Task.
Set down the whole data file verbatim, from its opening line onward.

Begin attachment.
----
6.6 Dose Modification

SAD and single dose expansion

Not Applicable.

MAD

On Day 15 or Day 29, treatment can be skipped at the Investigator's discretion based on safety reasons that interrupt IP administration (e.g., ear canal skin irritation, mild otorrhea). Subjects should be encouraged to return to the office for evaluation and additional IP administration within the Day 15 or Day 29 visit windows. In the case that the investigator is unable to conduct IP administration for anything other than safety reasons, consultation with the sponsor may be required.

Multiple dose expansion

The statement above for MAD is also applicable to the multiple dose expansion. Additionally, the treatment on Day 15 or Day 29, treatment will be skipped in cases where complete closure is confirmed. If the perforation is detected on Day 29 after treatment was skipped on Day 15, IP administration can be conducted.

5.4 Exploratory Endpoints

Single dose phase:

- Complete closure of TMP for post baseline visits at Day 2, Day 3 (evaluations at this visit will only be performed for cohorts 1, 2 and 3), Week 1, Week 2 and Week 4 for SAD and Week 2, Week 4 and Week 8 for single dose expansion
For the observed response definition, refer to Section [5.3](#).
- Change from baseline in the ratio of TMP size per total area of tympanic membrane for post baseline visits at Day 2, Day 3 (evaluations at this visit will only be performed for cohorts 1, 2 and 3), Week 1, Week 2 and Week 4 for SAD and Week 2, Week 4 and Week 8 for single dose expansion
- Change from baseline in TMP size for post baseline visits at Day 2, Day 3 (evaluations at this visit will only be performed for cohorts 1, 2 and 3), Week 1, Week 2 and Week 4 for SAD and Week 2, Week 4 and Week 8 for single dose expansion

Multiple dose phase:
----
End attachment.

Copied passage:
6.6 Dose Modification

SAD and single dose expansion

Not Applicable.

MAD

On Day 15 or Day 29, treatment can be skipped at the Investigator's discretion based on safety reasons that interrupt IP administration (e.g., ear canal skin irritation, mild otorrhea). Subjects should be encouraged to return to the office for evaluation and additional IP administration within the Day 15 or Day 29 visit windows. In the case that the investigator is unable to conduct IP administration for anything other than safety reasons, consultation with the sponsor may be required.

Multiple dose expansion

The statement above for MAD is also applicable to the multiple dose expansion. Additionally, the treatment on Day 15 or Day 29, treatment will be skipped in cases where complete closure is confirmed. If the perforation is detected on Day 29 after treatment was skipped on Day 15, IP administration can be conducted.

5.4 Exploratory Endpoints

Single dose phase:

- Complete closure of TMP for post baseline visits at Day 2, Day 3 (evaluations at this visit will only be performed for cohorts 1, 2 and 3), Week 1, Week 2 and Week 4 for SAD and Week 2, Week 4 and Week 8 for single dose expansion
For the observed response definition, refer to Section [5.3](#).
- Change from baseline in the ratio of TMP size per total area of tympanic membrane for post baseline visits at Day 2, Day 3 (evaluations at this visit will only be performed for cohorts 1, 2 and 3), Week 1, Week 2 and Week 4 for SAD and Week 2, Week 4 and Week 8 for single dose expansion
- Change from baseline in TMP size for post baseline visits at Day 2, Day 3 (evaluations at this visit will only be performed for cohorts 1, 2 and 3), Week 1, Week 2 and Week 4 for SAD and Week 2, Week 4 and Week 8 for single dose expansion

Multiple dose phase: